“You Ain’t Black, You’re Cuban!”: Mariels, Stigmatization, and the Politics of De-Racialization (1980–1989)

  • Alan A. Aja
Part of the Afro-Latin@ Diasporas book series (ALD)


This chapter captures the impact of monumental events (Mariel Boatlift 1980; US intervention in Central America) on the demographic make-up and economic relations in South Florida, with focus on the racialization of Cuban immigrants. No longer viewed as political “exiles” like their 1960s’ predecessors, many of this decade’s arrivals not only primarily emigrated for the same economic reasons as other Latin American immigrants but also begin to represent the diverse “phenotypes” of the island nation. Using Census data, I underscore the now more vivid racial and economic disparities among Cubans in the region and frame this within the backdrop of racial tensions that occurred between established Cuban exiles and other groups in South Florida (African Americans, Haitians). Like Chap.  3, I complement data with testimonies and personal narratives from Afro-Cuban informants, and find that Cubans, looking engaged in black self-assertion, are repeatedly pressured by local white Cubans that they should engage in “de-racialization,” given that in a racially democratic ideology, racial identities are viewed as divisive.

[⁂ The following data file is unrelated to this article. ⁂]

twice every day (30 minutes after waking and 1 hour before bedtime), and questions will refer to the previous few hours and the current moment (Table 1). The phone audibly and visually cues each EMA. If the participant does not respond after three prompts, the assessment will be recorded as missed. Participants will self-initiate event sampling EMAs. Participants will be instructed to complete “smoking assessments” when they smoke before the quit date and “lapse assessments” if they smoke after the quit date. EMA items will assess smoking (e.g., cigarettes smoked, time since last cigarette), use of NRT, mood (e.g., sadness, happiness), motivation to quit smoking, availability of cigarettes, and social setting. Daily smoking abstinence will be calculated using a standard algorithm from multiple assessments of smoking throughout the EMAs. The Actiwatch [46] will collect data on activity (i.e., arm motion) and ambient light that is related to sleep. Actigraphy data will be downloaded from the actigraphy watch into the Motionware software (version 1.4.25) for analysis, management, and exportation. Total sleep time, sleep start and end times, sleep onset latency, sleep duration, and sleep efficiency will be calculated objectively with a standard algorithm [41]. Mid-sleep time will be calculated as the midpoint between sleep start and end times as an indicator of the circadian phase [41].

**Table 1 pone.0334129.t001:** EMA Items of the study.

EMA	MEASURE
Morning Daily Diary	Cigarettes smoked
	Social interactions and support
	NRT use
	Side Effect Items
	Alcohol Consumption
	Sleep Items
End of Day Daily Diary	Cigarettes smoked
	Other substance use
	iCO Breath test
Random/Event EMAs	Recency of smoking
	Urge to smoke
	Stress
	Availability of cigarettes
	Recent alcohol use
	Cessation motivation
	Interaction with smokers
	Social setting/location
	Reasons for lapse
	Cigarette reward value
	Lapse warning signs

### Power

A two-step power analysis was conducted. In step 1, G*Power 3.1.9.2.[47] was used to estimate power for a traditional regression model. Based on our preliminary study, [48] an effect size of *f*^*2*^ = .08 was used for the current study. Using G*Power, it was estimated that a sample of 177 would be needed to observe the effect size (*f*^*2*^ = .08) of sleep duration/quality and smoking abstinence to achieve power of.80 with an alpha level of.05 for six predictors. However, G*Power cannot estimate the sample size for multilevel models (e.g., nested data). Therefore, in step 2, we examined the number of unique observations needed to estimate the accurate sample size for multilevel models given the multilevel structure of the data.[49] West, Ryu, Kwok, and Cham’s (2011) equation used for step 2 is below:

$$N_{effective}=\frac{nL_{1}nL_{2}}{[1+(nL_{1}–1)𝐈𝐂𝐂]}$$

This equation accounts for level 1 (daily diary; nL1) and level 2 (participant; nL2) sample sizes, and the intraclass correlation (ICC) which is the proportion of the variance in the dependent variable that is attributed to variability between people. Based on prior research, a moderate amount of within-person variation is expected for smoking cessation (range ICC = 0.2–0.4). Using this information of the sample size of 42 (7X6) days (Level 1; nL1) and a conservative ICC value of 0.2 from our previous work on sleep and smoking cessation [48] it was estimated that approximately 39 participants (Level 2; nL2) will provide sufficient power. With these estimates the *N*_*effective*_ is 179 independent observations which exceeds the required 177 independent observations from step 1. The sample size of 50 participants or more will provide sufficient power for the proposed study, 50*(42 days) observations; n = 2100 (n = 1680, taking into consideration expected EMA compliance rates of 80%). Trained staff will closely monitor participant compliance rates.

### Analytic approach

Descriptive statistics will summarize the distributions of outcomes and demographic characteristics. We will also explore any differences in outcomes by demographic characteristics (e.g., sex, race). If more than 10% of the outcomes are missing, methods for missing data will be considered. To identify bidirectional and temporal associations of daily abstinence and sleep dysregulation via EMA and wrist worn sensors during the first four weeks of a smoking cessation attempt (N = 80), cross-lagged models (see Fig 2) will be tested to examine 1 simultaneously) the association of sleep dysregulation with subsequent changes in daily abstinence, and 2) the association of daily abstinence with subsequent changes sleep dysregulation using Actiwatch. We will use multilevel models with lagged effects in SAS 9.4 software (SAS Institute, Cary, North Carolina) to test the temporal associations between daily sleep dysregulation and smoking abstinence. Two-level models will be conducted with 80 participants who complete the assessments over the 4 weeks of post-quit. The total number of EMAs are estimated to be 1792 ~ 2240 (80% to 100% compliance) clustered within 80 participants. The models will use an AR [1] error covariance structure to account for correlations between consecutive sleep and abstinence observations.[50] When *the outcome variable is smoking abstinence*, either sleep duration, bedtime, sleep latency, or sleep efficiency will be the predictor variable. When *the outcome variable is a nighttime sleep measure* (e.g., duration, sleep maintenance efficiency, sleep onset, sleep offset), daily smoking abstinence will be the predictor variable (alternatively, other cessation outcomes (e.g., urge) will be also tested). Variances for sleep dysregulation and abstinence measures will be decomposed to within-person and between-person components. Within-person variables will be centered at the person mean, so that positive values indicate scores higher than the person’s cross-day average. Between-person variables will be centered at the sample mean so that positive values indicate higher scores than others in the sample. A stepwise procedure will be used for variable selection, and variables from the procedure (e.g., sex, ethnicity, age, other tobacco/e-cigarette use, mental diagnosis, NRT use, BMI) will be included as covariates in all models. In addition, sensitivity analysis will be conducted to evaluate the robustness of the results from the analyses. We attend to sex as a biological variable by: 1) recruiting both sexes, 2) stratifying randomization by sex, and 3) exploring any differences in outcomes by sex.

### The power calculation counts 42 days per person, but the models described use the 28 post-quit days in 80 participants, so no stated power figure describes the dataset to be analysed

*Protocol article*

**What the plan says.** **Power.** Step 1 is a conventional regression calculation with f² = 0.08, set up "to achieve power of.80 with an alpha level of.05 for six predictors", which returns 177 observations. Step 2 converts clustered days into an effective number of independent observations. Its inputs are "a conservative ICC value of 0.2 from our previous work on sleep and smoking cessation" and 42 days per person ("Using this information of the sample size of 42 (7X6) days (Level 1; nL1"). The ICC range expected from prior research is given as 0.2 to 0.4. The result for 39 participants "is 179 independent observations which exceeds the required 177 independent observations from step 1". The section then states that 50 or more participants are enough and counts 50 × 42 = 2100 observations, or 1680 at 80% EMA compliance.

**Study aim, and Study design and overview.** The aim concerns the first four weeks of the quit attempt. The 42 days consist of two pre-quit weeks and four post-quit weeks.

Racial Identity Ethnic Enclave Civil Unrest American Opponent Home Ownership Rate 
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Copyright information

© The Author(s) 2016

Authors and Affiliations

  • Alan A. Aja
    • 1
  1. 1.Brooklyn College, CUNYBrooklynUSA

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